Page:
That's the issue raised by a new study, and it could unleash a fierce debate over whether a teen's music player is potentially risky and, if so, what should or can be done about it.
In an unusual piece of research, investigators at the University of Pittsburgh graded the sexual aggressiveness of lyrics, using songs by popular artists on the US Billboard chart.
The lyrics were graded from the least to the most sexually degrading.
They then asked 711 students aged 15 to 16 at three local high schools about their music preferences and their sexual behavior.
Overall, 31 percent of the teens had had intercourse.
But the rate was only 20.6 percent among those who had been least exposed to sexually degrading lyrics but 44.6 percent among those highly exposed to the most degrading lyrics.
The study's lead author, Brian Primack, said music by itself was not the direct spark for sex but helped mould perception and was thus "likely to be a factor" in sexual development.
"These lyrics frequently portray aggressive males subduing submissive females, which may lead adolescents to incorporate this 'script' for sexual experience into their world view," he told AFP.
The study took social factors, educational attainment and ethnicity into account.
"Non-degrading" lyrics described sex in a non-specific way and as a mutually consensual act, while "degrading" lyrics described sexual acts as a purely physical, graphic and dominant act.
The study did not give the names of songs or artists, but gave an example of degrading lyrics as "Wait till you see my dick / I'm gonna beat that pussy up".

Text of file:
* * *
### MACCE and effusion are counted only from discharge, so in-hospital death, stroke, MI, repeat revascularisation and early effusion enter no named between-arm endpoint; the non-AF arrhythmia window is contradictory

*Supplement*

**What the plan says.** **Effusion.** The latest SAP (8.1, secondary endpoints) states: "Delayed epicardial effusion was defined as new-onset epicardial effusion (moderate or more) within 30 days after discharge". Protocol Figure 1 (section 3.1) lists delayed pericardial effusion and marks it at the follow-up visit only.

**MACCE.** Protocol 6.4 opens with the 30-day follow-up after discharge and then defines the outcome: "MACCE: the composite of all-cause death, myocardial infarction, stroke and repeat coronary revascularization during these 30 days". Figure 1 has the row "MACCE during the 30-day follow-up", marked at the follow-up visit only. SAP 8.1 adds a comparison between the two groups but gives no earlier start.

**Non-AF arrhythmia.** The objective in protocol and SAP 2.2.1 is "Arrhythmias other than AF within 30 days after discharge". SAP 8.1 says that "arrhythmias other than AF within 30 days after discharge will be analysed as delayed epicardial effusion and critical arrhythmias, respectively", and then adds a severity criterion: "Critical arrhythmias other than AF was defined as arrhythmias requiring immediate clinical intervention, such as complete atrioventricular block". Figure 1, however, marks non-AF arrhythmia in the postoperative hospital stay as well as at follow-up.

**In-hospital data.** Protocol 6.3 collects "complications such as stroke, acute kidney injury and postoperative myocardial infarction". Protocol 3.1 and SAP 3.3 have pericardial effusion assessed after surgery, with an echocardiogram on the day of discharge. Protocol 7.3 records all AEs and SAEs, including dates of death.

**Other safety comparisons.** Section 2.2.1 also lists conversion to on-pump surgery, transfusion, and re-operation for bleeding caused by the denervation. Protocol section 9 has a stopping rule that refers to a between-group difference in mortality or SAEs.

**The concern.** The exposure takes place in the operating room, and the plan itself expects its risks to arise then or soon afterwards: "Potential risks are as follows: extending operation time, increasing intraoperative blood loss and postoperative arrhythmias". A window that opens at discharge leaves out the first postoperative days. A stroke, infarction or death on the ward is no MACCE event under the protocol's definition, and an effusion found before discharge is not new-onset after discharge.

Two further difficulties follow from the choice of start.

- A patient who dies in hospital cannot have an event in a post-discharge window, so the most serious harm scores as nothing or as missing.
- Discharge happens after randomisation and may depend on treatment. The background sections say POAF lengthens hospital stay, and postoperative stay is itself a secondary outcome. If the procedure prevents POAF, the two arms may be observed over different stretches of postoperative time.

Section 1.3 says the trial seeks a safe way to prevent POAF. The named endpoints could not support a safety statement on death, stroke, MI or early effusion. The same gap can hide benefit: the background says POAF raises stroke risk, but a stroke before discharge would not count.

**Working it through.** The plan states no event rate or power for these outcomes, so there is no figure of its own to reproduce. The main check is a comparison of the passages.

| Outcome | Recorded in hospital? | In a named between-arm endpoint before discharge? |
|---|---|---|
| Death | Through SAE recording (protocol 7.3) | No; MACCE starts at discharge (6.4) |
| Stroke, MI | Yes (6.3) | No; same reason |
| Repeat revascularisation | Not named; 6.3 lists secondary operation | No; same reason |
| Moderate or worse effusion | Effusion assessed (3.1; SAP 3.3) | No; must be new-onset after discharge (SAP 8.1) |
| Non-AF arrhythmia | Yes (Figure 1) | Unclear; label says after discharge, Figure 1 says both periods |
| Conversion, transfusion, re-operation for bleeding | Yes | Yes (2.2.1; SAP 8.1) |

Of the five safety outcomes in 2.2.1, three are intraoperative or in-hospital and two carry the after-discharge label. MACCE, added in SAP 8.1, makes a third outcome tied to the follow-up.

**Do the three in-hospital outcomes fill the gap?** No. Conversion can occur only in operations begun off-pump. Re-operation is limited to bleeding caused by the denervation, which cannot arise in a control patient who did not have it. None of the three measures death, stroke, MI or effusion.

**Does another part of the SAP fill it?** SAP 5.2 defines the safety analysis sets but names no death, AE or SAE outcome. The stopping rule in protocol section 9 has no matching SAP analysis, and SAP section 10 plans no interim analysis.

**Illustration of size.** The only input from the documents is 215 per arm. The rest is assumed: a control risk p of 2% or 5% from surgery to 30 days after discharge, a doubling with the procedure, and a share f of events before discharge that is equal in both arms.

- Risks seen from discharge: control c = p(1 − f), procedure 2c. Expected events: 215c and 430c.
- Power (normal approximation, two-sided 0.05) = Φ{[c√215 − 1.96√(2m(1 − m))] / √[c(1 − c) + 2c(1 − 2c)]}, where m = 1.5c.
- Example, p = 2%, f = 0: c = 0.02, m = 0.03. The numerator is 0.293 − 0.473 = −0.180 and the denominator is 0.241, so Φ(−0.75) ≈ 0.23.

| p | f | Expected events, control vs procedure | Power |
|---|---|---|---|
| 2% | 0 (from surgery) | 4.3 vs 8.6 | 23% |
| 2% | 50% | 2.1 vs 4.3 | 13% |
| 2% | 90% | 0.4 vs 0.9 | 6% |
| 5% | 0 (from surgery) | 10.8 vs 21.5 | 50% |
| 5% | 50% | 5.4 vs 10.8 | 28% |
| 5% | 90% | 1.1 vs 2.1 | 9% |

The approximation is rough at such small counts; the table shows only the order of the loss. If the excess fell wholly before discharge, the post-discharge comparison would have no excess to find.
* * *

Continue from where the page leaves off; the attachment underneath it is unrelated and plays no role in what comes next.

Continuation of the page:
"Lyrics describing degrading sex tend to portray sex as expected, direct and uncomplicated," said the paper, which appeared last week in the American Journal of Preventive Medicine.
"Such descriptions may offer scripts that adolescents feel compelled to play out, whether they are cast in the role of either the female or the male partner."
Steven Martino, author of a study published in 2000 that also made the same association between music and sexual behavior, said the findings were a wake-up call.
"The need [is] for parents to be aware so that they can place limits and criticize and understand what their children are listening to," said Martino, a behavioral scientist in Pittsburgh with the Rand Corporation.
More than 750,000 American teenagers become pregnant each year, giving the United States one of the highest rates of teenage pregnancies in the rich world, according to figures quoted in the study.
Nearly a quarter of all female teenagers in the United States have a sexually-transmitted disease.
Nearly a quarter of a century ago, lyrics by Prince on his album "Purple Rain" prompted wives of senior politicians in Washington, led by Tipper Gore, to set up the Parents Music Resource Centre.
They pushed for the music industry to develop guidelines and a rating system for lyrics, similar to ratings for movies. The system was criticized by many as unworkable and counter-productive, making it more daring for teens to buy songs they deemed taboo.
"Government needs to help parents to regulate the industry," said Helen Ward, president of the Kids First Parents Association of Canada.
Today's technology means it is "physically impossible" for parents to monitor what their children listened to or watched on their MP3, she said.
But Raymond MacDonald, a specialist in music psychology at Glasgow Caledonian University, described it as "a perennial debate that cropped up with artists like Frankie Goes to Hollywood, the Sex Pistols and Elvis Presley before that".
"Do we really need a solution to the problem?", he asked.
MacDonald said that even if every generation rehashes the discussion differently, there's an important difference today: age lines have blurred and now everyone is listening to everything.
"Maybe we should do a study to see if the music has as a bad an influence on grandparents," he said wryly.